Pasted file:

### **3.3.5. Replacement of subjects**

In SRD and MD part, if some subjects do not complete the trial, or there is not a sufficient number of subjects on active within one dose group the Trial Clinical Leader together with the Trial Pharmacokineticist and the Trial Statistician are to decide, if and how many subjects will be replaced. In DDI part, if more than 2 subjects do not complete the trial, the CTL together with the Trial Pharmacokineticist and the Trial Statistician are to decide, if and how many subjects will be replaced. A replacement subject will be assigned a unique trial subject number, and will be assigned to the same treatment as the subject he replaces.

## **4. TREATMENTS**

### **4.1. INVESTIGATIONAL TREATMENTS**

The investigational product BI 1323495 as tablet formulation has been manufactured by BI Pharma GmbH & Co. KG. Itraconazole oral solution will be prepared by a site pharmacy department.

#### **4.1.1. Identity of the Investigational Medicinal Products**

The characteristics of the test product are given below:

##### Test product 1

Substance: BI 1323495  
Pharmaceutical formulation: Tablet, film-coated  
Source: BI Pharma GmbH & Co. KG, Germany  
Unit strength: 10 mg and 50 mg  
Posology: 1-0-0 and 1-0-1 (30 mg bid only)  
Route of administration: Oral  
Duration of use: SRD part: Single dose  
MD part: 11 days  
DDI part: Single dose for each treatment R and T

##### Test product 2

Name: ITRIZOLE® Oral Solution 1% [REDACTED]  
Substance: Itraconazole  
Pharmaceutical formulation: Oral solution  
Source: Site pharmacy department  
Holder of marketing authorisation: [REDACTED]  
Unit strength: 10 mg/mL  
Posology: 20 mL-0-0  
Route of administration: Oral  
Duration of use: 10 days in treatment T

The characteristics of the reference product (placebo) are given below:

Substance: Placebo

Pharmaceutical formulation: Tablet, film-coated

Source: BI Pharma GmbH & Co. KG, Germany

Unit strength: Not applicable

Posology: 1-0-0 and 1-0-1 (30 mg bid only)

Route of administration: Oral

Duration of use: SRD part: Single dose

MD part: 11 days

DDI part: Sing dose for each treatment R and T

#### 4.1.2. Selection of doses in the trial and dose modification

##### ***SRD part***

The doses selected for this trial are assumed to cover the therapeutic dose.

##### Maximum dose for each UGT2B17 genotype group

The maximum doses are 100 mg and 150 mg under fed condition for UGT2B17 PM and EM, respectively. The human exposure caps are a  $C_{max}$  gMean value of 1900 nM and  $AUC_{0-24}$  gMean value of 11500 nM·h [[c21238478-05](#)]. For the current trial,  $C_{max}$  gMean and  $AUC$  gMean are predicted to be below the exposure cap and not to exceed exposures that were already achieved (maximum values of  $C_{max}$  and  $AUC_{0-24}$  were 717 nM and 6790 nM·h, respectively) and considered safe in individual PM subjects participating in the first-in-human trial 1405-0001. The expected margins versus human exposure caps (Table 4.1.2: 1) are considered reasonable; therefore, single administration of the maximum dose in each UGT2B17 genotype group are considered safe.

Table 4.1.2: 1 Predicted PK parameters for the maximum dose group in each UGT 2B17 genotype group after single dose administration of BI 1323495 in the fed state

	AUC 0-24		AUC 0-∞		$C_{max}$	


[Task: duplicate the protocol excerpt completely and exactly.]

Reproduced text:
### **3.3.5. Replacement of subjects**

In SRD and MD part, if some subjects do not complete the trial, or there is not a sufficient number of subjects on active within one dose group the Trial Clinical Leader together with the Trial Pharmacokineticist and the Trial Statistician are to decide, if and how many subjects will be replaced. In DDI part, if more than 2 subjects do not complete the trial, the CTL together with the Trial Pharmacokineticist and the Trial Statistician are to decide, if and how many subjects will be replaced. A replacement subject will be assigned a unique trial subject number, and will be assigned to the same treatment as the subject he replaces.

## **4. TREATMENTS**

### **4.1. INVESTIGATIONAL TREATMENTS**

The investigational product BI 1323495 as tablet formulation has been manufactured by BI Pharma GmbH & Co. KG. Itraconazole oral solution will be prepared by a site pharmacy department.

#### **4.1.1. Identity of the Investigational Medicinal Products**

The characteristics of the test product are given below:

##### Test product 1

Substance: BI 1323495  
Pharmaceutical formulation: Tablet, film-coated  
Source: BI Pharma GmbH & Co. KG, Germany  
Unit strength: 10 mg and 50 mg  
Posology: 1-0-0 and 1-0-1 (30 mg bid only)  
Route of administration: Oral  
Duration of use: SRD part: Single dose  
MD part: 11 days  
DDI part: Single dose for each treatment R and T

##### Test product 2

Name: ITRIZOLE® Oral Solution 1% [REDACTED]  
Substance: Itraconazole  
Pharmaceutical formulation: Oral solution  
Source: Site pharmacy department  
Holder of marketing authorisation: [REDACTED]  
Unit strength: 10 mg/mL  
Posology: 20 mL-0-0  
Route of administration: Oral  
Duration of use: 10 days in treatment T

The characteristics of the reference product (placebo) are given below:

Substance: Placebo

Pharmaceutical formulation: Tablet, film-coated

Source: BI Pharma GmbH & Co. KG, Germany

Unit strength: Not applicable

Posology: 1-0-0 and 1-0-1 (30 mg bid only)

Route of administration: Oral

Duration of use: SRD part: Single dose

MD part: 11 days

DDI part: Sing dose for each treatment R and T

#### 4.1.2. Selection of doses in the trial and dose modification

##### ***SRD part***

The doses selected for this trial are assumed to cover the therapeutic dose.

##### Maximum dose for each UGT2B17 genotype group

The maximum doses are 100 mg and 150 mg under fed condition for UGT2B17 PM and EM, respectively. The human exposure caps are a  $C_{max}$  gMean value of 1900 nM and  $AUC_{0-24}$  gMean value of 11500 nM·h [[c21238478-05](#)]. For the current trial,  $C_{max}$  gMean and  $AUC$  gMean are predicted to be below the exposure cap and not to exceed exposures that were already achieved (maximum values of  $C_{max}$  and  $AUC_{0-24}$  were 717 nM and 6790 nM·h, respectively) and considered safe in individual PM subjects participating in the first-in-human trial 1405-0001. The expected margins versus human exposure caps (Table 4.1.2: 1) are considered reasonable; therefore, single administration of the maximum dose in each UGT2B17 genotype group are considered safe.

Table 4.1.2: 1 Predicted PK parameters for the maximum dose group in each UGT 2B17 genotype group after single dose administration of BI 1323495 in the fed state

	AUC 0-24		AUC 0-∞		$C_{max}$	